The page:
I went to dinner with a group of women last night to celebrate a birthday.
The birthday girl (BG) was the only person I knew, so I had to make an effort and mix. I worked my way around the table to meet and speak with the other women to get to know them. In true Sydney fashion, the conversations got around to my favorite subject – Property.
I discovered something that I had heard about but never really understood. A repetitive and slightly worrying story was coming out.
This was a group of lovely, intelligent, upwardly mobile 30 somethings. They all have good jobs.
But almost every one of them was lamenting the fact that they would never be able to buy a home in Sydney.
There was this deep sense of resignation, maybe even grief.
Some had taken the decision to buy elsewhere but got caught in the snake pit. They sought the help of a professional but had the misfortune of ending up with one of those self-serving vultures who relieved them of enough money to feed a small African nation to buy an overpriced property in the back blocks of Queensland.
It makes me so freaking mad. The media has a lot to answer for, with its misinformation and hype.
I’m not saying that buying in Sydney is the be all and end all. But I do believe that if you work in a decent job, you should be able to have the things that are important to you. If owning a home in the city you work in is important, then it’s on the top of the list.
If this generation does not get financially educated, they will end up in their 50s with little financial security other than a job which I’m told is an acronym for Just Over Broke.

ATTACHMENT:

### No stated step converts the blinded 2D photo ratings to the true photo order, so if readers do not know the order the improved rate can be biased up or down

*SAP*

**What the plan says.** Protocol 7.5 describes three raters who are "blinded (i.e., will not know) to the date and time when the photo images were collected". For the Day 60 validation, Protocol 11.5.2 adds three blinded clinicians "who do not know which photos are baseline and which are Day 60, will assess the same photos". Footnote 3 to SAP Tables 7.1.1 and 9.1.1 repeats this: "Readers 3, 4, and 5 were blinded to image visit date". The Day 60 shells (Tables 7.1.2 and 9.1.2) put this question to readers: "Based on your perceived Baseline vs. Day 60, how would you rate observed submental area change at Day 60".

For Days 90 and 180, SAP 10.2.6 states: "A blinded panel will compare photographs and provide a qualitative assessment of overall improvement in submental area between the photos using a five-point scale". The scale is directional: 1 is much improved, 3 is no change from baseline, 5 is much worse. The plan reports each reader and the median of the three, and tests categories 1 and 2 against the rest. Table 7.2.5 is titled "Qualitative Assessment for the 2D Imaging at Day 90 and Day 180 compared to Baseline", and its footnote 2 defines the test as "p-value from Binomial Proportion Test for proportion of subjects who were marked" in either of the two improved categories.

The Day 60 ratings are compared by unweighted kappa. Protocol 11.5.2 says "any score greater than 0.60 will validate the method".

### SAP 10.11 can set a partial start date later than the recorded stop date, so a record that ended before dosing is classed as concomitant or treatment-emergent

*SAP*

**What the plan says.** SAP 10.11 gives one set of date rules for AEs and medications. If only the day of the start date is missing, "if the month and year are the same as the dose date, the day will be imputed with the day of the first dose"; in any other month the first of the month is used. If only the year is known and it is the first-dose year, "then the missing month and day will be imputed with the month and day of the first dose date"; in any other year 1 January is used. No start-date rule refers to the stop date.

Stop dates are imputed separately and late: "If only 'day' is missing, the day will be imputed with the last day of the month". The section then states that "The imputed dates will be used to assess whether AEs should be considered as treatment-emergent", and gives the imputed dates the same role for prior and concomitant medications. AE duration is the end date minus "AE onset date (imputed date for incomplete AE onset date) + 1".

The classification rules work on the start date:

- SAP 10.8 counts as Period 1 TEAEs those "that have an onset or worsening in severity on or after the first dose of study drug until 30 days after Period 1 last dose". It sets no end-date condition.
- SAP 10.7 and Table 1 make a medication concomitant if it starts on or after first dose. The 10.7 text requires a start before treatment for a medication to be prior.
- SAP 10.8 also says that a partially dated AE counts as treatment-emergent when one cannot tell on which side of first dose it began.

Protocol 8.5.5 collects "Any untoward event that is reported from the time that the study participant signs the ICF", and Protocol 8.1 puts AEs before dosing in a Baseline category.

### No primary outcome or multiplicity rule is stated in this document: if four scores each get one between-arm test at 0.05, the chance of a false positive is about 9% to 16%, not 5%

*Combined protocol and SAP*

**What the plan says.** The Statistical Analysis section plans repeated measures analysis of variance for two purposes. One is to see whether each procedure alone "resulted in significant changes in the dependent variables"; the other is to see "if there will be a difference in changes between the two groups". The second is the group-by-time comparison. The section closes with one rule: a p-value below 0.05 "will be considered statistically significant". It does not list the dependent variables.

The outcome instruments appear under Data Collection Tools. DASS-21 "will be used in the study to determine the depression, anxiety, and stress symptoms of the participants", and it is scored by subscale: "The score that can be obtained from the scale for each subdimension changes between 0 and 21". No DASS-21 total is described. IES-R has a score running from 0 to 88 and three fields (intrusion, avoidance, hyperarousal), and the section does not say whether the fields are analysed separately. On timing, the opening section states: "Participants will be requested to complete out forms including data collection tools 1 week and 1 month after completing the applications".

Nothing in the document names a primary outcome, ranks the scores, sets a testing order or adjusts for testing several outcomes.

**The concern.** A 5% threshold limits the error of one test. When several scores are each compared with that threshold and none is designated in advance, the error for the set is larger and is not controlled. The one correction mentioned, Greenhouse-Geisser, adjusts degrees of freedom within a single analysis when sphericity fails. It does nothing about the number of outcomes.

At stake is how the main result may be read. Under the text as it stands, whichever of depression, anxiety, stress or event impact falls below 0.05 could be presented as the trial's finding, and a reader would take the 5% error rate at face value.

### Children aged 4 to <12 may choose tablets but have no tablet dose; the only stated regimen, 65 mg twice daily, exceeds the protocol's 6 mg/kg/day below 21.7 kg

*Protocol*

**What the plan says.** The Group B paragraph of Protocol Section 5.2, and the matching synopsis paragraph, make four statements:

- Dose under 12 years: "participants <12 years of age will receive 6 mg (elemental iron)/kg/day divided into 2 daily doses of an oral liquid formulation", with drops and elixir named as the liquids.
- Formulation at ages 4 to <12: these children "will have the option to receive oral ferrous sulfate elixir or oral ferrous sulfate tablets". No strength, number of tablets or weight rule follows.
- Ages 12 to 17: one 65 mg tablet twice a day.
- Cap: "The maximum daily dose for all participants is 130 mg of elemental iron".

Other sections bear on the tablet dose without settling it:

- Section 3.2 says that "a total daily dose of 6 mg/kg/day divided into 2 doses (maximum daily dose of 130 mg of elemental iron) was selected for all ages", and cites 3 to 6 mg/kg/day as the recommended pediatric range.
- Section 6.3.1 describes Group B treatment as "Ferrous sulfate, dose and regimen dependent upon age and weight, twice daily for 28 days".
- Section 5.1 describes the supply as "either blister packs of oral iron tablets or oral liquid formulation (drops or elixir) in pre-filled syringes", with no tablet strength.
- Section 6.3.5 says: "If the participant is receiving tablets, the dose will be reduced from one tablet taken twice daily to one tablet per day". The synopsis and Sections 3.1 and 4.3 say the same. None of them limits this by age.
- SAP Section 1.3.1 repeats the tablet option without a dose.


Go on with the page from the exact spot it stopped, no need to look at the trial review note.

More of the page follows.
You might say that a house with a big mortgage is not financial security.
I would argue that if you buy the right property at the right price in a capital city. It should go close to doubling its value in ten years and triple or even quadruple in 20. So even if you only pay the minimum payments on your mortgage over 30 years, you will make a sh*t load of cash in capital growth.
And the best bit? If you ever sell it while it’s still your home, the profit should be tax-free.
To prove a point I plotted out the median house prices since 1976 for Sydney, Melbourne, Perth and Brisbane.
Sorry Adelaide, Canberra, Hobart and Darwin, I ran out of steam. They have at least doubled each decade from 1976 and in the few cases where they fell short, they over-performed in the preceding or the following decade.
A lot of gurus would say that your family home is not an investment, it’s a liability. I disagree.
If you are smart, your home is your first investment. And if nothing changes other than the fact that the rent you are currently paying gets paid into your mortgage, it will deliver masses of equity over time.
But wait, it gets better!
Once you have got a place to call your own and the glorious mortgage to go with it, you can get to work and manufacture some instant equity by giving it a makeover. As long as you are measured in how much and in what areas you spend money.
If you can’t manage the funds for a reno, just sit back and wait a while for it to grow. Then get it revalued and pull out some equity to plant your money tree.
What I can see is missing with our thirty-somethings (and even our forty, fifty and sixty-somethings) is financial education and a bit of resourcefulness.
You might be asking how do you get started. In part 2, I will share with you three ways to overcome a shortfall in money to get into your first property.